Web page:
Well shit. As I was reading your reply, I realised I dropped the ball, severely.
        In my defense, eating disorders aren’t my game. Rehabilitating people’s cardiopulmonary, Central, Peripheral and Musculoskeletal systems;that’s my game. So I don’t know about psychology.
        That’s no excuse though. Even if it wasn’t my duty to inform myself about these things, I DO know this, having seen documentaries and read articles, etc. I’ll try not to slip up again.

        “Saying obesity is preventable does nothing for the people who are already obese. And I challenge you, truly and honestly. Find me a diet, a pill, a surgery, a supplement, a lifestyle change, ANYTHING that has a majority success rate for making overweight and obese people a) lose a significant amount of weight and b) keep it off for 5+ years, which is a true measure of success.”

        OK, fine, here’s a lifestyle change, for those with (mostly) preventable obesity. Muay Thai. Taken seriously, done properly, done diligently. Even if one never gets below the overweight level of BMI, it stresses the relevant body systems. Results guaranteed, but expect it to hurt. Health at any size, right?

        “You’re misunderstanding my message. Beyond the points I make that fat isn’t always unhealthy (and yes: some fat people ARE unhealthy. Some fat people are REALLY unhealthy) I believe that if a fat person knows that their lifestyle is not healthy, and accepts the risks therein, they are entitled to that. Whatever medical professional they choose to see should ABSOLUTELY inform them of those risks, provided they’re based on bloodwork/vital signs/fitness and not weight alone. But if a person chooses to continue on with their lifestyle, they are entitled to that, because they own the body they’re in.”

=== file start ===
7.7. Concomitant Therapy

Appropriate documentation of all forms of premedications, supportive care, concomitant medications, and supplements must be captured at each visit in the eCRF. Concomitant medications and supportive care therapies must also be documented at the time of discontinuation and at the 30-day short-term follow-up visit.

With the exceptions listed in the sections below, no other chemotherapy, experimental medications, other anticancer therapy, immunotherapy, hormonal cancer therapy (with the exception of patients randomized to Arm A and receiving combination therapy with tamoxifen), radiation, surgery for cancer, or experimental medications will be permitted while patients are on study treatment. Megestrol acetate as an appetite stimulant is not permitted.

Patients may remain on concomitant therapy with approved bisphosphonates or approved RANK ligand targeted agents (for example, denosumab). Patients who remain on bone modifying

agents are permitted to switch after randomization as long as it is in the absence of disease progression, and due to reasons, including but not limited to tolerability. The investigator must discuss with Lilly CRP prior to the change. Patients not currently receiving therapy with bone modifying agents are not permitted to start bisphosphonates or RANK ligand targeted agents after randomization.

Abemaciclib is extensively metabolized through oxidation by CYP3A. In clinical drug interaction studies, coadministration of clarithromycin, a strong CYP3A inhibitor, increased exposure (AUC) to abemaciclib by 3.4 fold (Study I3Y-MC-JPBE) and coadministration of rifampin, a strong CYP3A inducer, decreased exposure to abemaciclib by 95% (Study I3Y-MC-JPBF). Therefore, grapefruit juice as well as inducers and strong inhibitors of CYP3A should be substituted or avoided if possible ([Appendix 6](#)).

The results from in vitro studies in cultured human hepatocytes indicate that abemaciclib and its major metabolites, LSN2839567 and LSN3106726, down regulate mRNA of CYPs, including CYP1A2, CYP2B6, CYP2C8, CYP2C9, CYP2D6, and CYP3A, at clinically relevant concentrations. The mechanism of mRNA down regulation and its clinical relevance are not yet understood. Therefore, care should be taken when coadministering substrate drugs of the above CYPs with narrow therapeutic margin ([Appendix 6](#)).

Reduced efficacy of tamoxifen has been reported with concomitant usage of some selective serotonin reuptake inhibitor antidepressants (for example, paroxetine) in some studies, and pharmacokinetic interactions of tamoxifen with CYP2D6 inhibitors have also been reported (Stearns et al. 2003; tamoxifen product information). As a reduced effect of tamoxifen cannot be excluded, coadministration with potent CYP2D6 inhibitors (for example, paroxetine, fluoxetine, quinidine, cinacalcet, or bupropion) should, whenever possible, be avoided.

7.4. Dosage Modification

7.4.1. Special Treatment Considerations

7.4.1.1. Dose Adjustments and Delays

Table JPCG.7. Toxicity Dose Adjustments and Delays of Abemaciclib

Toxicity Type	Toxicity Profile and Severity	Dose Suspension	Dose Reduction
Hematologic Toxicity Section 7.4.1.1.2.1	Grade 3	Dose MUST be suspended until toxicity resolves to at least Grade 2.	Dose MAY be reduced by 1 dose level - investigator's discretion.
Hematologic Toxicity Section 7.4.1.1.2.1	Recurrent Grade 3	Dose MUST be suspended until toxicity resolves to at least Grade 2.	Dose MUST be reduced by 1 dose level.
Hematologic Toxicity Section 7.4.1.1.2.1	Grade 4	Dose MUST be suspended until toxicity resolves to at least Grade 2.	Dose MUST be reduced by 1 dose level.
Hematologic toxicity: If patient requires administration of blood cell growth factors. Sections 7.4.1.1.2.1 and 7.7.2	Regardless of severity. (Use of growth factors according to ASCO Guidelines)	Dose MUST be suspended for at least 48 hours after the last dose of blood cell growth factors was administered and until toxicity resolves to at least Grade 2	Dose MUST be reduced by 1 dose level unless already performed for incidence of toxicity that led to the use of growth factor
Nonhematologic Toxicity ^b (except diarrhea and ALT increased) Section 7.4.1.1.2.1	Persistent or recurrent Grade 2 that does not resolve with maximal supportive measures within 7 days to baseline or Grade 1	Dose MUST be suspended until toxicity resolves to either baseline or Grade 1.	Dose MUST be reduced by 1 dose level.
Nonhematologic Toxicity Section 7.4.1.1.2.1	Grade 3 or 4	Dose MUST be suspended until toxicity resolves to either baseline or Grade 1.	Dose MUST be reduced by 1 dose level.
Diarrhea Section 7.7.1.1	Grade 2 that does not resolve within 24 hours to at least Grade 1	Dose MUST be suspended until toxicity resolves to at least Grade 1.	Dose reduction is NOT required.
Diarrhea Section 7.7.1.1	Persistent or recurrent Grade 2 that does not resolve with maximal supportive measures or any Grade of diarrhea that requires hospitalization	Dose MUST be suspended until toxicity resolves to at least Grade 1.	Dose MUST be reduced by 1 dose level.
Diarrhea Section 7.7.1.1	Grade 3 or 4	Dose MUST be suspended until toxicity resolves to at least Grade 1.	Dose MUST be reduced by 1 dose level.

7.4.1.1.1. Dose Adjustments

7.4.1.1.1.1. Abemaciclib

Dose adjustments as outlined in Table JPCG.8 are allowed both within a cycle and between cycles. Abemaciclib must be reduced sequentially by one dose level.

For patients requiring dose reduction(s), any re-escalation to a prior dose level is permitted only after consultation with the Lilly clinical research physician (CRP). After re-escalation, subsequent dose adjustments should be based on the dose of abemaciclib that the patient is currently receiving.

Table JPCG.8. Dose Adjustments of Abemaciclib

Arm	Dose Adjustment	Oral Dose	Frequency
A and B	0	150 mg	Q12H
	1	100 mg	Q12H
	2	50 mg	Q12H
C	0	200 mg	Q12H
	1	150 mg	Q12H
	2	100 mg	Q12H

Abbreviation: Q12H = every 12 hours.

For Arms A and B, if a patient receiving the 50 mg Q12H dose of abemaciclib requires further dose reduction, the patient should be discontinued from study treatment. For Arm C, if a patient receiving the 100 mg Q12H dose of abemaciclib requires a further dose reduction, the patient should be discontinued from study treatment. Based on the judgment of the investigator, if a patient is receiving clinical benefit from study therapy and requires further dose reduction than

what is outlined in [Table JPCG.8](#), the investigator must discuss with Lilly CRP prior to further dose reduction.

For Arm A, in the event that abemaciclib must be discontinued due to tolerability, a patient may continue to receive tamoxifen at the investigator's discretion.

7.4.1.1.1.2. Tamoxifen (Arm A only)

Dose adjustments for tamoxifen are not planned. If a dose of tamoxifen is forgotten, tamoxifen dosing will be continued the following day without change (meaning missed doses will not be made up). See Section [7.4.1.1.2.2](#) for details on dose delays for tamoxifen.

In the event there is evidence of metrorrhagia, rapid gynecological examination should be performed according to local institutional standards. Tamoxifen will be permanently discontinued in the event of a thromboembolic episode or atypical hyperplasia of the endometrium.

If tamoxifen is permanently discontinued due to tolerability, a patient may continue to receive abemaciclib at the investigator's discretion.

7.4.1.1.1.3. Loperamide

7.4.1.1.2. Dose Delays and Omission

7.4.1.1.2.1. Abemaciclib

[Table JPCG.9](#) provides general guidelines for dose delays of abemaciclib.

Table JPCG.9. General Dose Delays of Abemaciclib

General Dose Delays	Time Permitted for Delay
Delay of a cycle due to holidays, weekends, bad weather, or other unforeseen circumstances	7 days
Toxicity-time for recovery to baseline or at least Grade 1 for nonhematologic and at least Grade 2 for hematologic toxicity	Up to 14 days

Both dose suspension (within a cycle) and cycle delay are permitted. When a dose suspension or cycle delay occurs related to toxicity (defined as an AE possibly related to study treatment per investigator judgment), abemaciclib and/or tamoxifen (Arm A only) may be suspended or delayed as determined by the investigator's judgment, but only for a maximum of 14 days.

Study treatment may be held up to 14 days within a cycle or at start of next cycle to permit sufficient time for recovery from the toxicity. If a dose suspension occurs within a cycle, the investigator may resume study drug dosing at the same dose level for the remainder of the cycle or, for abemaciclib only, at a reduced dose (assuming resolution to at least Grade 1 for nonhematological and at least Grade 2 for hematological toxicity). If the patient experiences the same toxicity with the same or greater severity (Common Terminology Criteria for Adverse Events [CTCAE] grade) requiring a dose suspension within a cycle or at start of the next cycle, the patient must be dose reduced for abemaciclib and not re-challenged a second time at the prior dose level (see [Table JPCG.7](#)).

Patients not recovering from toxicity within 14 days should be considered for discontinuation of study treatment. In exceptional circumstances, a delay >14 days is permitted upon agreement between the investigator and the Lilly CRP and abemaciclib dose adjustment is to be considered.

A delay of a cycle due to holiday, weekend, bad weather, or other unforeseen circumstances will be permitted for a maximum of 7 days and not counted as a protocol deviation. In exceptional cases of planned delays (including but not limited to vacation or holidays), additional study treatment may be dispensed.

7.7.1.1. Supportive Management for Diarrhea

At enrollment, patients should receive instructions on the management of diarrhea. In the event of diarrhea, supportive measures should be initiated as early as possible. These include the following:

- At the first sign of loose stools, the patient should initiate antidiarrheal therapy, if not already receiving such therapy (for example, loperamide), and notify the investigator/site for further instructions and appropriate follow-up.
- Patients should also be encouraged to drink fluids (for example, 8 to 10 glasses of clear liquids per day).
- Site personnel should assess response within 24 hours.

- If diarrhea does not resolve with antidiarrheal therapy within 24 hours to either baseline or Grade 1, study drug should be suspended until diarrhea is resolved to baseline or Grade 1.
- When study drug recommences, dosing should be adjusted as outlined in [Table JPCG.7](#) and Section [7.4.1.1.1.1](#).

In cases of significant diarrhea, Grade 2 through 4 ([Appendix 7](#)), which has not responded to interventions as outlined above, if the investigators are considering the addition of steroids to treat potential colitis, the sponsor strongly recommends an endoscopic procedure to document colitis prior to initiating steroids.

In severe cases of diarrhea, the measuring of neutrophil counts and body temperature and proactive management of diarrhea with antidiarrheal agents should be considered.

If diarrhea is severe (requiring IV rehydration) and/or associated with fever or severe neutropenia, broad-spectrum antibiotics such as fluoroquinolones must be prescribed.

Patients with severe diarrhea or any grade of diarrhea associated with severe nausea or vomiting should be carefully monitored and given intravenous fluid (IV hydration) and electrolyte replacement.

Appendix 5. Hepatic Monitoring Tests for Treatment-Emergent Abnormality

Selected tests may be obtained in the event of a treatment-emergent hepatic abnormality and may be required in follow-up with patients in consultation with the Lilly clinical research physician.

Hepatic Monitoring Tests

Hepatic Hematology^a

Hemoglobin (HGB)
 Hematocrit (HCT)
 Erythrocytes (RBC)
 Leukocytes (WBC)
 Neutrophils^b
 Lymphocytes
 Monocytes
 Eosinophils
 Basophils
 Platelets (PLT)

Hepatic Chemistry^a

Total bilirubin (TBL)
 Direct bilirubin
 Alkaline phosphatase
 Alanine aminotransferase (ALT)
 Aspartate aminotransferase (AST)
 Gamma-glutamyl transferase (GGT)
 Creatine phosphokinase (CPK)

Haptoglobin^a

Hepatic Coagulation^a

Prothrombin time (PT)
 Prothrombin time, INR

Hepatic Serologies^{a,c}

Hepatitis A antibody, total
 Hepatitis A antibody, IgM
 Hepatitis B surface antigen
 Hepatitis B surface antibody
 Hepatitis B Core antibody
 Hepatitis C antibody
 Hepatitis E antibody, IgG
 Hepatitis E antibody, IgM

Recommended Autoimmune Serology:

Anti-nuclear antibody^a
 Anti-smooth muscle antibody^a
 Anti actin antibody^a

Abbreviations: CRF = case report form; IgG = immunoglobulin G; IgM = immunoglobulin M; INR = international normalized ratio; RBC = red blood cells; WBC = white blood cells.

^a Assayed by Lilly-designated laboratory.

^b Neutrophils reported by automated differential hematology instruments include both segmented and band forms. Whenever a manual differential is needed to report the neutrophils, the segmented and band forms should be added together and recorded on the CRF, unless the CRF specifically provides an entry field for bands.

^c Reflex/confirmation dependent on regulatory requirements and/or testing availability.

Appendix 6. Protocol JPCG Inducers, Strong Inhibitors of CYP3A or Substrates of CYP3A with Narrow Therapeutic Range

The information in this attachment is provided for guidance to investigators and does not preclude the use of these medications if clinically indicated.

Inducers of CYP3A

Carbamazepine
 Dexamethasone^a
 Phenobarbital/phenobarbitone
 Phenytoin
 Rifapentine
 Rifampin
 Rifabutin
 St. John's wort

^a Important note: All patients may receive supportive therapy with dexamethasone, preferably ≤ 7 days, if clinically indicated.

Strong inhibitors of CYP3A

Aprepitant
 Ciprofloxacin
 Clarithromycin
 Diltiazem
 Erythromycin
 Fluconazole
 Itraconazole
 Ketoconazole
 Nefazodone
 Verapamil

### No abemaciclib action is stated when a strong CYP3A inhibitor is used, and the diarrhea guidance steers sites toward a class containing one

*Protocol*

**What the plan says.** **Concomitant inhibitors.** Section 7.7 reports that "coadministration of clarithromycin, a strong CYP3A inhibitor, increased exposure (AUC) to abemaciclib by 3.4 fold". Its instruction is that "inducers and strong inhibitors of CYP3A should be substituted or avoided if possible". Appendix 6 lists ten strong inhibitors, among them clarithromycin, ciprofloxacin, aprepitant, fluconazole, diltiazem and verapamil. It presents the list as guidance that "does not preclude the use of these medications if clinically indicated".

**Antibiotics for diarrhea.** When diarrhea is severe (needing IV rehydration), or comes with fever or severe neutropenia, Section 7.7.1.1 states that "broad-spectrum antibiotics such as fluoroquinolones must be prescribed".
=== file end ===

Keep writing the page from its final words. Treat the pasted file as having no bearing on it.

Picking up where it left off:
Yes, I misunderstood your message. So you pretty much reiterated this:

        “Being a so-called ‘healthy’ fatty does not give you any leverage over a fat person who’s not healthy. And it’s important that people realize this.

        To everyone who’s scared to speak out in support of Fat Acceptance because of their own personal health: please don’t be scared. We need you. Your voices are so important, let them be heard.”

        I still take issue with this. But we’ll get to that later.*

        “Likewise, if a person is informed of the risks and decides they do want to change their lifestyle, they should get more support from their doctor than ‘well, put down the cookies and the remote’. Weight loss is not easy.”

        I’m going to assume you meant to say “Weight loss is not complicated.” Because, frankly, it is that easy.

        “Why is a caterpillar wrapped in silk while it changes into a butterfly?
        So other caterpillars can’t hear the screams.

        Change hurts.”

        I love that quote.

        Other relevant stuff I would agree with about “Health at any size.” Cool beans. I’ve met healthy people who are overweight. Never an obese one, but with 7 billion people on this planet I’m not going to rule out the possibility.